Thursday 26 April 2018

Cardiff has set cat among the pigeons as guarantee blame game hits fever pitch

Kevin Cardiff arriving at the Oireachtas Banking Inquiry
Kevin Cardiff arriving at the Oireachtas Banking Inquiry
Daniel McConnell

Daniel McConnell

One was the ultimate insider, who was at the helm of Ireland's greatest financial disaster and departed his job in a cloud of controversy. The other was the quintessential outsider, who was brought in to save the day only to depart long before his term was up.

On Thursday, both Kevin Cardiff and John Moran went before the Oireachtas Banking Inquiry to account for their actions.

Four years after he was hung out to dry by some of his political masters, a refreshed-looking Cardiff returned to Leinster House in a bid to restore his reputation, which took a considerable hammering back in the day.

While officially he was honoured to become Ireland's representative at the European Court of Auditors, the truth was he was shipped out of the Department of Finance by a minister and a Government who wanted to wipe the slate of the past away.

The episode in which €3.6bn was mistakenly accounted for by his department brought him into the epicentre of a political crisis and his departure for Europe sparked considerable controversy.

So the Kevin Cardiff who appeared at the inquiry was eager to share his take on events and came out swinging during four and a half hours of testimony. His appearance before the inquiry was much anticipated, heightened further by the leaking of his evidence to the national media last weekend.

A career civil servant, Cardiff is the ultimate insider who rose through the ranks to be one of the key players in the Department of Finance during the country's worst ever financial crisis.

He was there on the night of the bank guarantee, he was to be elevated to become Secretary General by Brian Lenihan in 2010, and he led the talks around Ireland's Troika bailout in November of that year.

In sharp contrast to previous witnesses who countless times "couldn't recall" or "didn't know", Cardiff was a compelling, engaging and willing witness. He said he had refrained from public comment for several years in order to give his evidence to the inquiry and seemed energised by the opportunity to spill the beans.

He repeatedly invited the 11 committee members to ask anything they wanted, even if the overly officious Chairman Ciaran Lynch sought to rein in the more eager inquisitors.

He took aim at the weak financial regulator, the banks, Jean Claude Trichet and the ECB and also the "dark forces" who pushed Ireland into the bailout. We learned a lot from Cardiff, who told us that he and the then government were lobbied hard by big business, senior bankers and former Finance Minister Charlie McCreevy for several months before the guarantee that such an intervention was needed.

We also learned that he and Lenihan were opposed to a broad all-inclusive guarantee on the night of September 29 2008, but that Cowen seemed to have his mind already made up.

We learned that Lenihan would change his mind on the night following a private chat with Cowen. But we also got a sense that Irish Life and Permanent was also on the verge of going bust within two days had the guarantee not been introduced.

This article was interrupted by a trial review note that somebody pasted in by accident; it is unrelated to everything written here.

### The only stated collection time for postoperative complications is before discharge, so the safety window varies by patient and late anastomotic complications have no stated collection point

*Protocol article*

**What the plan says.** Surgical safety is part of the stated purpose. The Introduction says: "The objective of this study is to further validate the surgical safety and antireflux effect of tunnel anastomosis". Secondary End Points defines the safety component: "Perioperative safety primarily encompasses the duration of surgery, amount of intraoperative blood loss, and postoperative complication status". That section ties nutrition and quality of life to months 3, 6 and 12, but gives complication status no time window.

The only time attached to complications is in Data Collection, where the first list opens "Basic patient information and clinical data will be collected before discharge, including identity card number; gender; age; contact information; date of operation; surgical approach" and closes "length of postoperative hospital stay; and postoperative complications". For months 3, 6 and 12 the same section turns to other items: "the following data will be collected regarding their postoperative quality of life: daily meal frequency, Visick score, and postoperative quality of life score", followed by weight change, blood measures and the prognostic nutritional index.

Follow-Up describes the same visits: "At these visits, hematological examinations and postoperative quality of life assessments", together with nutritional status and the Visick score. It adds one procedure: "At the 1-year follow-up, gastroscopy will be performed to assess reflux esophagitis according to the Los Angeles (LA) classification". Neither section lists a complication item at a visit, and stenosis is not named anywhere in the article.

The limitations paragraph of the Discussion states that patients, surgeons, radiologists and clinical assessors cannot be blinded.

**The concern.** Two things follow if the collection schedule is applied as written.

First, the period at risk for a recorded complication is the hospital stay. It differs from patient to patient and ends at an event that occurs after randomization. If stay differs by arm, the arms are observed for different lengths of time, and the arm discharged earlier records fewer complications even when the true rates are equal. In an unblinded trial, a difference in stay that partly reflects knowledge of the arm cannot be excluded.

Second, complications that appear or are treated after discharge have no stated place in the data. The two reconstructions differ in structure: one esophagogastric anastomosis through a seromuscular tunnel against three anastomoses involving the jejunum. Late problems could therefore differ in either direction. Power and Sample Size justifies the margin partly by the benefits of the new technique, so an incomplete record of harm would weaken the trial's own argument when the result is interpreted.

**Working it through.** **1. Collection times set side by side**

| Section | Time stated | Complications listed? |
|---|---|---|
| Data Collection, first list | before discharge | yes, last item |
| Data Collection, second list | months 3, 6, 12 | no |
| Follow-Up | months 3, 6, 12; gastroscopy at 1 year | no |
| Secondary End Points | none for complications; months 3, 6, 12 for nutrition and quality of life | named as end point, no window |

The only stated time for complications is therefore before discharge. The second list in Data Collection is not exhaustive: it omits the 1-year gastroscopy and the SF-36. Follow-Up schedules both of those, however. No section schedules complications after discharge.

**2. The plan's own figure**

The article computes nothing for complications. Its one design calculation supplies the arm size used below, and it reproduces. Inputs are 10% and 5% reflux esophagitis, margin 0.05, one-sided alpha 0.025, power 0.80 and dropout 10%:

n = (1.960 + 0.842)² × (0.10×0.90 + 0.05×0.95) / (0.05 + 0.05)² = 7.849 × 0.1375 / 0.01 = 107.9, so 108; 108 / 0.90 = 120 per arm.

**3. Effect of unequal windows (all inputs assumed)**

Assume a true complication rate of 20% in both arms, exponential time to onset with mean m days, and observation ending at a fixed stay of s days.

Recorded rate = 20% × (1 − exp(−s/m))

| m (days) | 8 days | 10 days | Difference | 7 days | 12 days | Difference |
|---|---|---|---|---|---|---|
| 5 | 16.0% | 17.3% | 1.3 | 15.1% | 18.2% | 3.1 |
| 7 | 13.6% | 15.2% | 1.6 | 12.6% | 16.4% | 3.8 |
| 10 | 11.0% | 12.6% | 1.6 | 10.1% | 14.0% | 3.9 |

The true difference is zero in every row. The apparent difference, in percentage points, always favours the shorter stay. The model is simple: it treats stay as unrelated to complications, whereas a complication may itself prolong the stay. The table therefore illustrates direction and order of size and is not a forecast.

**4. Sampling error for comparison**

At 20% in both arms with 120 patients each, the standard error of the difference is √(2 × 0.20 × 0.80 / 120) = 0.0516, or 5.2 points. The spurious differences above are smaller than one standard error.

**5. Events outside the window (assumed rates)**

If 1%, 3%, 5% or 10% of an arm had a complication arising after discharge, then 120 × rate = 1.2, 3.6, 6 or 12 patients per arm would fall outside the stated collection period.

Most importantly, we learned that the banks brought in the terms of a guarantee and, to all intents and purposes, got what they wanted.

Cardiff was of course keen to spell out that the €440bn guarantee ultimately given was less than what the banks had asked for because of his interventions on the night. He said had he done what was asked, the banks would have been laughing at the Government. But taking a step back, that was a mere pyrrhic victory and hardly worth celebrating.

Later on the same day, the inquiry heard from John Moran, the outsider brought in by Michael Noonan to put manners on the embattled Department of Finance.

Moran recalled how the ECB repeatedly blocked attempts by Noonan and the Government to burn bondholders.

Yet Moran, during his tenure, became a source of controversy given his rocky relationship with the IBRC over the Siteserv sale, and did not last long and resigned his post in May 2014.

Undoubtedly, the establishment, including many of the lifers within the department, were not sorry to see Moran shuffle off the scene so soon, but is that necessarily a good thing?

Cardiff's appearance only heightens the anticipation around the appearance before the inquiry of former Taoiseach Brian Cowen as the finger of blame continues to be passed around.

Mr Cowen must address the following questions when he appears: firstly, why was he so committed to going with such a broad guarantee when his own finance minister and a considerable amount of expertise on the night argued against it?

Secondly, just who lobbied Mr Cowen in the months running up to the fateful night to introduce the guarantee?

Thirdly, why did Mr Cowen feel the need to ring independent financial consultant Alan Gray on the night but not feel the need to convene a full Cabinet meeting?

Fourthly, just what did Mr Cowen say to Mr Lenihan when the two men left the room for that private conversation?

We won't have long to find out the answers as Cowen appears before the inquiry in early July.

Hopefully, he will be as forthcoming in his evidence as Cardiff was.

Irish Independent

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